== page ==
Hi, I’m Adil Wali. I became a Microsoft certified professional at age 14, started my first web development company, and never looked back. Since then, I’ve been a founder, advisor, and investor to a number of startups in the world of fashion, e-commerce, and education technology.
Where we left off
In the introductory Kanban post, I provided some background on Kanban in order to give you some context for how Kanban might be used in an agile software development environment. Now I want to provide some insight on how Kanban is currently being used with agile and why I think the idea of doing so holds some merit.
In Part 1, I mentioned that Kanban and Agile share some basic tenets: improve efficiencies in a non-prescriptive environment where rules are kept to a minimum. I also said that at the very least, incorporating Kanban into an agile environment by combining rules 5 and 6 of Toyota’s Production System (TPS) seemed to make the most sense. In other words, using Kanban as a means for fine tuning in order to stabilize and rationalize the process could bring a lot to the table in an agile software environment.
Let’s take a look at some of the ways it’s been done so far.
How has Kanban been implemented in an agile software environment?
In his article, Kanban Applied to Software Development: from Agile to Lean, Kenji Hiranabe discusses several ways Agile and Kanban have been put into practice, including:
- Agile Kanban
- Sustaining Kanban
- Lean + Agile Kanban
- Portable Agile Kanban
Hiranbe equates Agile Kanban to ‘Task Kanban’ in that, like Agile, it doesn’t show processes, such as Development, Testing and Deployment, but instead relies only on visual cues that show the status of a story, such as To Do, Doing and Done. He uses this photo of a Task Kanban implemented by the JUDE development team at Change Vision, Inc. to illustrate:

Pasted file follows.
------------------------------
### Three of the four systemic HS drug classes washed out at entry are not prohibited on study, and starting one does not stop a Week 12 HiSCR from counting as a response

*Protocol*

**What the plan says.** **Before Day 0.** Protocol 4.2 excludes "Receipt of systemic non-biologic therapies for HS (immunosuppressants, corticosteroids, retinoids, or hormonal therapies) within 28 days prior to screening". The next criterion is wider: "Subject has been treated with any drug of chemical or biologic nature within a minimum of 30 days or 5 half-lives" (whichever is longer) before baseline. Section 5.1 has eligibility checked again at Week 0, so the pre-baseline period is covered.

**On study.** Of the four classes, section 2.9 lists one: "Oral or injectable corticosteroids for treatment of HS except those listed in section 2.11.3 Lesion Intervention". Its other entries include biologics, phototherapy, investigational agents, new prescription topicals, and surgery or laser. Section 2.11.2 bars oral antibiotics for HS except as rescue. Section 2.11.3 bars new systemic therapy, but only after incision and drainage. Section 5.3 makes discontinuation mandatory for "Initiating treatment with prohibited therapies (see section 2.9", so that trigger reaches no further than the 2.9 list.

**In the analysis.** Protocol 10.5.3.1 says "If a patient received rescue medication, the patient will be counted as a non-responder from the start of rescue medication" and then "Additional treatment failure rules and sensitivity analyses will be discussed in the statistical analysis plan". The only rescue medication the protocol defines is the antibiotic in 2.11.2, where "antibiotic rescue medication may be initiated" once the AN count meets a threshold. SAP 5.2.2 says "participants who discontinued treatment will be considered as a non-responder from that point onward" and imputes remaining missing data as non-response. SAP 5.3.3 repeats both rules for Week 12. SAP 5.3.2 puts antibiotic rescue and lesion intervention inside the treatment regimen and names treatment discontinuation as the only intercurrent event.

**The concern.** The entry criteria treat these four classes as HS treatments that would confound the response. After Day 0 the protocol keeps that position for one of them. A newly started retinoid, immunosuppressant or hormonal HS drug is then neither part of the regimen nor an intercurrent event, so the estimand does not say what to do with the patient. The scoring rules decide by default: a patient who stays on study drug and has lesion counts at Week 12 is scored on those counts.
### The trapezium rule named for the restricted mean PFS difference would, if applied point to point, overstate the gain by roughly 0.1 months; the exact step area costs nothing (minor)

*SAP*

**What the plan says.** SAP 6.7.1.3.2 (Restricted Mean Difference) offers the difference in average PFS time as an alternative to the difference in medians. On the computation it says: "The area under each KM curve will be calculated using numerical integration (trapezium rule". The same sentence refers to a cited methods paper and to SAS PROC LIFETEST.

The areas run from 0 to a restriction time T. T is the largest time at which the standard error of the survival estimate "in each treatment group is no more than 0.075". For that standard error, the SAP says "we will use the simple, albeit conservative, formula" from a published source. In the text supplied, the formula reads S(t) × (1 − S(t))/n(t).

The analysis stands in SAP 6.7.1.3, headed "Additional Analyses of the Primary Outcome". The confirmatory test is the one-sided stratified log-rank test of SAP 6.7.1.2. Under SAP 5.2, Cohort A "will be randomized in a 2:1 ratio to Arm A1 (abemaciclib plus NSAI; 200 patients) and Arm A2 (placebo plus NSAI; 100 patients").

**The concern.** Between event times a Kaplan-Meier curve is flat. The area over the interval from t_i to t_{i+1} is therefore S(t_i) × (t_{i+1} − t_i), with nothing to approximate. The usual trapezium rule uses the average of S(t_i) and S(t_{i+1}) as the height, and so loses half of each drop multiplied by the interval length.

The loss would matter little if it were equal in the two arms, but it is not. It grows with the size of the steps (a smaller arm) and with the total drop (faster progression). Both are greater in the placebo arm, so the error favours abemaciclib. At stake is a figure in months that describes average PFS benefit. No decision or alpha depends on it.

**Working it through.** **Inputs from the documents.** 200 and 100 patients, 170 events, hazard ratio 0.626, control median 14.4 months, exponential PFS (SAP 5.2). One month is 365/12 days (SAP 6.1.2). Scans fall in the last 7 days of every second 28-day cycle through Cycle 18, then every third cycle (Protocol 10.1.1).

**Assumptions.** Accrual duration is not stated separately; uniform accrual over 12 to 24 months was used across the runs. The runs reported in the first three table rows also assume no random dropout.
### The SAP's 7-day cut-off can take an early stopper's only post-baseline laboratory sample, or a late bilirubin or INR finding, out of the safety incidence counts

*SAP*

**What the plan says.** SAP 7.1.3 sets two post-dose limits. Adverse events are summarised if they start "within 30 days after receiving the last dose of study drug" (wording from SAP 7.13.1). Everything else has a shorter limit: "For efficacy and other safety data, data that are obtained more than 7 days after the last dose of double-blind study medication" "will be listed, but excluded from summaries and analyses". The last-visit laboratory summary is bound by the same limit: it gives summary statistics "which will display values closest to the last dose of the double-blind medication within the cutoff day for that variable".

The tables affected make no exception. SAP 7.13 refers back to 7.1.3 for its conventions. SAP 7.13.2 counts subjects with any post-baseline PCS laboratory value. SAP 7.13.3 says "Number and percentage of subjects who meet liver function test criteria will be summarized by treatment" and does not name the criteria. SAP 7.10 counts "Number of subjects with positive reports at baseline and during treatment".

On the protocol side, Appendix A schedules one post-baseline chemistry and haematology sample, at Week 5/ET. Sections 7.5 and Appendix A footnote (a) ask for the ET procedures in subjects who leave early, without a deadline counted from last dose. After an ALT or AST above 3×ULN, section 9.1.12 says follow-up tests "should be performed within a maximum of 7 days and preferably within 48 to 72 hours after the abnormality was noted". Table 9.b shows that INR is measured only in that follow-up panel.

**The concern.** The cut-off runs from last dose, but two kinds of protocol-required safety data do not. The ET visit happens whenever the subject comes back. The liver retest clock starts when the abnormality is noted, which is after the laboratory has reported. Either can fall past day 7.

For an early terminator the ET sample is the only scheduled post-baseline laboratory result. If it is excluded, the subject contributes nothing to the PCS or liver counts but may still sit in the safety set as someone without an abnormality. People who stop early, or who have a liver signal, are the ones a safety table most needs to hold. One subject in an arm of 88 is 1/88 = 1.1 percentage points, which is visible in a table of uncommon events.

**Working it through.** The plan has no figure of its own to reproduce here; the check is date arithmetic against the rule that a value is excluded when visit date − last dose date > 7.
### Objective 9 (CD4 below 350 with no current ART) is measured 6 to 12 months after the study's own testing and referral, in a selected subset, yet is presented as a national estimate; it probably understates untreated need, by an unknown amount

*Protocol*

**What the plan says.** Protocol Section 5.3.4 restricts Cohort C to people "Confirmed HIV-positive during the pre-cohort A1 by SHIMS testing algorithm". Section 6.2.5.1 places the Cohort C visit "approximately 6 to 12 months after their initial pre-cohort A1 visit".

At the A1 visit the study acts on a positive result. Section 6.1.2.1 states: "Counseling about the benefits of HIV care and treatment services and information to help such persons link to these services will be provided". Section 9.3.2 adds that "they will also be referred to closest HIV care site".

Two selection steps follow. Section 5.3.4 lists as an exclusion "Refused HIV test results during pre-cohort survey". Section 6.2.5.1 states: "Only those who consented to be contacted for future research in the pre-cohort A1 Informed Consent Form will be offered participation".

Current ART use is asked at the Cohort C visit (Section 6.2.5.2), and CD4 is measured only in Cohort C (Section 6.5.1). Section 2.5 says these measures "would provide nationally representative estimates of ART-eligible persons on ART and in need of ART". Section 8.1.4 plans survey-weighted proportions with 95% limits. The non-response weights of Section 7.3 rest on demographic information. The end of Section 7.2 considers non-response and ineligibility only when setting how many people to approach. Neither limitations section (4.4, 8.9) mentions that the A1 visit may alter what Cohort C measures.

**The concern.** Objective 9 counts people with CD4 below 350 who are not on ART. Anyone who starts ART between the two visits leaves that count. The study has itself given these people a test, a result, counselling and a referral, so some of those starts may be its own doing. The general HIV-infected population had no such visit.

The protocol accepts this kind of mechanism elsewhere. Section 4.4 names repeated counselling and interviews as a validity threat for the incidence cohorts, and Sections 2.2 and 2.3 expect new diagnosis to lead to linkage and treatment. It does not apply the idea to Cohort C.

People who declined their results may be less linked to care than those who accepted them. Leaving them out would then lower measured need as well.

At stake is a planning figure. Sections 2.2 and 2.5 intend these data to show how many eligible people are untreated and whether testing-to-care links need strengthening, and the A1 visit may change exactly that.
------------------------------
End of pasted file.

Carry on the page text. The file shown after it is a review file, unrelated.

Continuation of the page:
Unlike Agile or Task Kanban, Sustaining Kanban has separate and serial processes (Development, Testing, etc.) and the Kanban cards move between those processes from left to right, as shown in this example, a pieced-together image of Yahoo’s Kanban system from Jeff Patton in his article, Kanban Development Oversimplified.
How Yahoo’s Kanban board works:
- The circled numbers along the bottom are the number of stories allowed in the corresponding column.
- The boxed numbers in the left column represent an approximate wait time in days, so items at the bottom will have a slightly longer wait time than those higher up on the board.
- Stories start on the left side and move to the right across the board as they progress through various phases of development. Those in the top row are in progress. As they complete a phase and move to the right, stories below them are moved up.
Although at first glance you might think otherwise, Hiranbe explains, “Sustaining Kanban is not a classic waterfall process, where all the requirements are ‘designed’ at one time, ‘developed’, and ‘validated’ at another time, which would cause all the cards to move in a group. Instead, the cards move one by one, like the one-piece-flow of manufacturing.”